COMMISSIONER BUD SELIG: Just one thing else, one thing whether it's Baltimore or Cleveland, take those two, when you talk to people, not only the public sector but the private sector fans, they're not complaining at all. They're thrilled with what happened. Same thing in Denver, they're thrilled with what's happening. And you sometimes wonder -- the best examples you have are people that have built them and they talk about how much it's done for them. I understand that one can debate the economic benefits, that's a legitimate argument. But my bottom line is even our greatest critics were saying at the very best, it will be a break-even proposition. I submit to you today, what other public expenditure do you know in any other area that at least breaks even? You can sit here until hell freezes over and you won't think of one.

Q. I was wondering if there was any update on the Montreal situation, and in particular at this stage is it still a question of ownership and ballpark or more ballpark than ownership?

COMMISSIONER BUD SELIG: I think it's both. I think it really is both. And I would say to you that the Montreal situation is one I'm monitoring now almost on a daily basis. They appear to be somewhat optimistic that they're making progress, but I would say it's really in the same posture that it was two or three months ago, and there is nothing new to report to you today on either situation, either the ownership or the stadium.

Q. Do you have any meetings planned this week?

COMMISSIONER BUD SELIG: Some of our people do early next week, just to get an update.

Q. Bud, Safeco Field in Seattle opens in Thursday, can you comment on that field and on the influx of stadiums around the League?

COMMISSIONER BUD SELIG: Well, I'm going to be there Thursday. I understand that there's controversy there over the dollar amount that's in dispute. And obviously as we open Safeco Field Thursday night, the controversy is really aberrational, because we haven't had a situation like that. The other parks that are opening are all very much on time and on budget, Detroit, Houston, Milwaukee, and San Francisco, of course, and San Francisco is being mostly financed by the Giants. So it's a great thing. And by the way, for whatever else one thinks here and you go through all the history and all the tradition and all the things they're talking about, the fact that so many new ballparks are springing up is further impetus as to why something has to take place here. As far as the Safeco Field thing, I'm sure that somehow the whole situation will be worked out. You know, people forget, and I will say this in Seattle on Thursday, the team was threatening to move under its old owner, who had tried everything. This group finally saved it at the last moment. I mean it was really -- it was as close as we've come to moving a franchise in a long time. They have lost in actual cash, somewhere close to a hundred million dollars since then. So it isn't that this ownership hasn't made a commitment to keeping a team and trying to do what they have to do. And I know there's mostly Seattle people in the group, and I have every confidence that they're going to work that out.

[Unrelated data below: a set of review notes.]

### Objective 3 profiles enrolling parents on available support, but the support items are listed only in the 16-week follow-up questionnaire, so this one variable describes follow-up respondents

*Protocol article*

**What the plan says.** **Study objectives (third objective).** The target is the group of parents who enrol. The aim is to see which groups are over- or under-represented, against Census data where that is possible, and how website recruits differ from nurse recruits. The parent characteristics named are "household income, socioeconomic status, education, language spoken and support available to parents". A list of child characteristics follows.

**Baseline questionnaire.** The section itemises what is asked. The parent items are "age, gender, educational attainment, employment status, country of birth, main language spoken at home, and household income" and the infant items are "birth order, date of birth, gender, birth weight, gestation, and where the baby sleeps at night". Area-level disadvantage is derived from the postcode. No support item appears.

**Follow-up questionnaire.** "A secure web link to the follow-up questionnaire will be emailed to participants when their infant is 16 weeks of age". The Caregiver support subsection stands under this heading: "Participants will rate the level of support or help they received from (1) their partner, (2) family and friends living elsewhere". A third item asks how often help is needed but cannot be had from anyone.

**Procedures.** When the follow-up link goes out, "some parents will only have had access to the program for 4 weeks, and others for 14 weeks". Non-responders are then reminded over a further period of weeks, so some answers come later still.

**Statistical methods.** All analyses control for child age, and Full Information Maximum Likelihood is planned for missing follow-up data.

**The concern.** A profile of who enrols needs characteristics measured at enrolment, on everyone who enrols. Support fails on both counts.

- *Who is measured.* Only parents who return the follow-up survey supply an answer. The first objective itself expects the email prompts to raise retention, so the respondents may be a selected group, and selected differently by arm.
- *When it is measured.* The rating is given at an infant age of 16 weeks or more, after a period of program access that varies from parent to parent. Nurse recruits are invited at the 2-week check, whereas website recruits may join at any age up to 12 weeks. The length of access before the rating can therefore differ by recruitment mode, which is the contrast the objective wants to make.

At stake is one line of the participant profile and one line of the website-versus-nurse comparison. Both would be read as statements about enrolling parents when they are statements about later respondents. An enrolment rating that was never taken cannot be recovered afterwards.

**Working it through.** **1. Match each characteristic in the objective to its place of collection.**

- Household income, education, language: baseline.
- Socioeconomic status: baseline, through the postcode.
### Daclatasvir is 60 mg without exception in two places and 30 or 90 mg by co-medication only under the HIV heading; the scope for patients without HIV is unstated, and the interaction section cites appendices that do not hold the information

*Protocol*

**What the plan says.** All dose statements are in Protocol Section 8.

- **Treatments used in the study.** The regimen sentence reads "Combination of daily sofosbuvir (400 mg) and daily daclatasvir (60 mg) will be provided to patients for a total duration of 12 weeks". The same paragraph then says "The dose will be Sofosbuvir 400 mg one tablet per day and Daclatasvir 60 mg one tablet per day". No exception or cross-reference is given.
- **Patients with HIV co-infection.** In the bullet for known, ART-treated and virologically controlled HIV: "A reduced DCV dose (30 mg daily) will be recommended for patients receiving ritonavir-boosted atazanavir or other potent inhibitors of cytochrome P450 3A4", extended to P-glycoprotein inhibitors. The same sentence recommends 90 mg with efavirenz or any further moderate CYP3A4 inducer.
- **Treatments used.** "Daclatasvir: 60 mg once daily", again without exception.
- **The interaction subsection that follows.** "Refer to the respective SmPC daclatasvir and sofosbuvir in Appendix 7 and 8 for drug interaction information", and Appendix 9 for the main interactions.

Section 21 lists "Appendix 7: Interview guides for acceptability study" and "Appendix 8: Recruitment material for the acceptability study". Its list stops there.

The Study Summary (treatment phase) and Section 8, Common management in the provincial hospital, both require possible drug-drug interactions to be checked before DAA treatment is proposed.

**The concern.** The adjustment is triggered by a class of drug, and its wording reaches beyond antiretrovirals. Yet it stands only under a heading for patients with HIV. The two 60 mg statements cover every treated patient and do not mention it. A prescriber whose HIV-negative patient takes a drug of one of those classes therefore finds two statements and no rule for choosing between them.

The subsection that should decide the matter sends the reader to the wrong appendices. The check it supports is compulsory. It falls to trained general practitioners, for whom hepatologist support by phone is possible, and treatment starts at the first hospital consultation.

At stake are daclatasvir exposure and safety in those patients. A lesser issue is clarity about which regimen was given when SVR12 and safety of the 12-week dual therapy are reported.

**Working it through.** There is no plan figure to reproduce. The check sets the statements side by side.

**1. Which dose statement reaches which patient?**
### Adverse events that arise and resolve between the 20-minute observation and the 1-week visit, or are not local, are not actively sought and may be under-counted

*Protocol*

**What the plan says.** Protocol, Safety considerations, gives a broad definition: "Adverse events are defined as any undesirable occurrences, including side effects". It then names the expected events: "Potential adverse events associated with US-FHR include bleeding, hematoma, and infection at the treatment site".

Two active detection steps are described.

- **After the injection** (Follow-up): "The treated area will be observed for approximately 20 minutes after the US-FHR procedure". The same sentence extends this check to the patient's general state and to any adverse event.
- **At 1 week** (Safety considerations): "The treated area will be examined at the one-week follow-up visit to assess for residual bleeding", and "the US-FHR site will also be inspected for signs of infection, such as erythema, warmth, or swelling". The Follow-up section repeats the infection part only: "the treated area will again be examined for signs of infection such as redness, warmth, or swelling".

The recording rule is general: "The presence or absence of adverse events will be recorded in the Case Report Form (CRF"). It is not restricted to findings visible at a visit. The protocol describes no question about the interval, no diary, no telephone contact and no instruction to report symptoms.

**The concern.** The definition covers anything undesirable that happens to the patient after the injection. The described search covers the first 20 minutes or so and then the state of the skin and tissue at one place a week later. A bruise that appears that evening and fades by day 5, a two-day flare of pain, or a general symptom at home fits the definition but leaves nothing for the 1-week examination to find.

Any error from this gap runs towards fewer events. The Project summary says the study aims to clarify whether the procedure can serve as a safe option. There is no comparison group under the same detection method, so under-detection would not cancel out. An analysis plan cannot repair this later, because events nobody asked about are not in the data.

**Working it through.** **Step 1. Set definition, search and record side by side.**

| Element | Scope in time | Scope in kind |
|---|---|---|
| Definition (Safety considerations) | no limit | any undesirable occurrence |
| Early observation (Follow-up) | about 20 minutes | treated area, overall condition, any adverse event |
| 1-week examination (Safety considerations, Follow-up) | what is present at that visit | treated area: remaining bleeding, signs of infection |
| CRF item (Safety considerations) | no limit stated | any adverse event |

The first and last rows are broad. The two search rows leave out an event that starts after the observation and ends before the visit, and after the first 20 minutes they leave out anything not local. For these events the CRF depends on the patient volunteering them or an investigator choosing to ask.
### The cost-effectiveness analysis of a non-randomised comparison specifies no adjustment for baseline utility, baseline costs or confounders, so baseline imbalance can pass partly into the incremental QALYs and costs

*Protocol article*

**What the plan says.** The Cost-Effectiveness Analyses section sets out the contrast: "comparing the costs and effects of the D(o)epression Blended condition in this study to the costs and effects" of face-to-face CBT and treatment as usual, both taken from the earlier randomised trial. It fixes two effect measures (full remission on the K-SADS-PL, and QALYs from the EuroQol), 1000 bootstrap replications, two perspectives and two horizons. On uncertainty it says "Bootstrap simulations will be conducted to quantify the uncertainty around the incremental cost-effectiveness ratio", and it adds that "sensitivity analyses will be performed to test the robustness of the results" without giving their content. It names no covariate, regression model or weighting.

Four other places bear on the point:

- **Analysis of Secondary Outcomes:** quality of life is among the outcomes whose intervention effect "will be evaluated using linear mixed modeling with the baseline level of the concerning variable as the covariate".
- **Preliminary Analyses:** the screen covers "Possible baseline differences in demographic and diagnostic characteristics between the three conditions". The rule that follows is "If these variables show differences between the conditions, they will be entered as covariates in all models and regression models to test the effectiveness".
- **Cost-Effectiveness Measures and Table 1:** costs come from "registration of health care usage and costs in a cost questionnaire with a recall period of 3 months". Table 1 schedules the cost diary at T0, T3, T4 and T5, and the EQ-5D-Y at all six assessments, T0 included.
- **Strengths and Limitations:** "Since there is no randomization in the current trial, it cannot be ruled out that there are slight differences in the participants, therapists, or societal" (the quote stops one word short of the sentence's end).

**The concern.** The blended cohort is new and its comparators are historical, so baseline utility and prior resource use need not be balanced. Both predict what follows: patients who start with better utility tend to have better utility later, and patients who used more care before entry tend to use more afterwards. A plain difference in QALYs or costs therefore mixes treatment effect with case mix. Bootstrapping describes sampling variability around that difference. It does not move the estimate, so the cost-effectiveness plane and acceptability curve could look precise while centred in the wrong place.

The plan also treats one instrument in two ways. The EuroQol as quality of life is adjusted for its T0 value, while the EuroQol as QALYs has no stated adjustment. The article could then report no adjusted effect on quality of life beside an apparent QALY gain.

Q. Having looked at a lot of the ballparks built the last ten years, and being almost done building your ballpark now, why do you think Seattle has had these overruns occur when all of the rest of them have managed to come in close?

COMMISSIONER BUD SELIG: I don't know the answer to that. I've talked to John Ellis and Chuck Armstrong quite a bit. But unless you're there, unless one is there and in the midst of all the dialogue and conversation that goes on, I can't give you a definitive answer to that. I just know this is a very responsible ownership. John Ellis is a man who's a leading citizen of Seattle and very sensitive to the public/private relationship. So I can't tell you what was unique about that. But I just have every confidence that somehow they'll work it out to everybody's satisfaction. It needs to be worked out.

Q. Bud, back on the Montreal situation, with the team not drawing even a half a million people so far this year, does it show you that, A, that the fans in Montreal won't support Major League Baseball any longer, and B, if that team were to move to Washington would that have any affect on your thinking there?

COMMISSIONER BUD SELIG: Let's take the attendance first. When the Braves were threatening or wanted to move to Atlanta in 1965, it was the so-called lame duck year in Milwaukee, and they drew a little under half a million people, people said, I told you, they're not a Major League city. But that's nonsense, people were leaving and understandably angry. That was not a question of whether they would or would not draw. In the Montreal case there's been a lot said, there's been a lot written. There's been a lot of negativeism on a lot of sides there, and it's clearly affected their attendance. But we haven't moved a team since 1971, right here, as a matter of fact, at our meeting right here in September of 1971. I know how hard we tried to keep a team in Washington, we were here about 12, 14 hours. And I've often told the story, because my heart was broken when the Braves left that I was physically sick that night, because I felt so bad, but we had no alternative. We're trying hard in Montreal. We're giving all the parties ample time to do the things that they need to do to make that an economically viable franchise. And somebody was critical the other day and said how much more time is the Commissioner going to give? Well, you want to be fair. You want to bend over backwards to be fair. One can make their own assessments about Montreal, but it is a Major League city and has been in 1969. And we want to give them at least a fair amount of time to work their problems out. And I don't think that this year's attendance is really a crucial factor one way or another.

JIM HEALEY: Commissioner, thank you for joining us today. Ladies and gentlemen, thank you for coming.

End of FastScripts….